What are the common causes of chronic indigestion?
This is generally the result of a bad system of feeding, either the prolonged use of improper food or of improper methods of feeding.
Examples of bad methods of feeding are, coaxing or forcing to eat, rapid eating with insufficient mastication eating between meals, allowing a child to have his own way in selecting his food, as when he lives largely upon a single article of diet. Things to be considered under the head of improper food are, indulgence in sweets, desserts, etc., the use of imperfectly cooked foods, especially cereals and vegetables, and of raw or stale fruits.
Is it not true that a diet or a special article of food which does not make a child ill is proof that such a diet or such a food is proper for a child?
By no means; with many people the only guide In feeding children is that the article in question did not make the children sick, therefore it is allowable. This is a very bad principle. A better one is to adopt such a diet as will nourish the child’s body with the least possible tax upon his digestive organs; in other words, to exclude articles which experience has shown to be injurious to most children.
How should chronic indigestion be managed?
This is a much more difficult matter than the treatment of acute indigestion, for, as it is usually the result of the prolonged use of improper food or of an improper method of feeding, a cure can be accomplished only by a discovery and removal of the cause.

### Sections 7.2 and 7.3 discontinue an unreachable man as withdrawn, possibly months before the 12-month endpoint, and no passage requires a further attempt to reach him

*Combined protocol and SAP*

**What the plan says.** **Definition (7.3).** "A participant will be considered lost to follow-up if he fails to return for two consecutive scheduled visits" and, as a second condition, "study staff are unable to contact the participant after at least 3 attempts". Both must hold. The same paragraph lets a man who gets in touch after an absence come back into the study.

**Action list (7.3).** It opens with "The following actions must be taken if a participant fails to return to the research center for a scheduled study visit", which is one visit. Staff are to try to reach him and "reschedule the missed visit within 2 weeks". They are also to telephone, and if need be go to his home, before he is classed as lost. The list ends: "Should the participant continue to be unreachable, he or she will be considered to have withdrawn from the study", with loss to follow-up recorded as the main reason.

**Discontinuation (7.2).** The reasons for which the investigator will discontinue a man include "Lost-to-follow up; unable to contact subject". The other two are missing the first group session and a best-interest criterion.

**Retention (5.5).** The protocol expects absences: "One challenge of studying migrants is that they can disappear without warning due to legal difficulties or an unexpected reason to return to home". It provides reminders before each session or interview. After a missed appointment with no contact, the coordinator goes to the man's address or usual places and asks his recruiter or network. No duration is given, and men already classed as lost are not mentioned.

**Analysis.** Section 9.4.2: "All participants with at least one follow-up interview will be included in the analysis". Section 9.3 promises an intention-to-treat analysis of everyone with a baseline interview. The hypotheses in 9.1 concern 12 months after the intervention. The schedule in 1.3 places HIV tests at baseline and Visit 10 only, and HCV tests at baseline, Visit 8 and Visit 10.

Is chronic indigestion curable?
In the vast majority of cases it is so, but only by faithfully observing for a long period the rules for simple feeding laid down elsewhere. One of the greatest’ difficulties in the way of recovery is that parents and nurses are unwilling to follow a restricted diet long enough to secure a complete cure, or to change radically their methods of feeding, but expect the child to recover by simply taking medicine.
For how long a period is it necessary to continue very careful feeding?
In any case it must be done for several months; with most children for two or three years; with some, throughout childhood, for with them the slightest deviation from established rules is sure to provoke a relapse.
Is not medicine useful?
It is undoubtedly of assistance for the relief of some symptoms, but the essential thing is proper feeding, without which nothing permanent can be accomplished.
Bad habits of eating are readily acquired but difficult to break.
Young children should not be allowed to play with their food, nor should the habit be formed of amusing or diverting them while eating, because by these means more food is taken.
Older children should not be permitted to make an entire meal of one thing, no matter how proper this may be.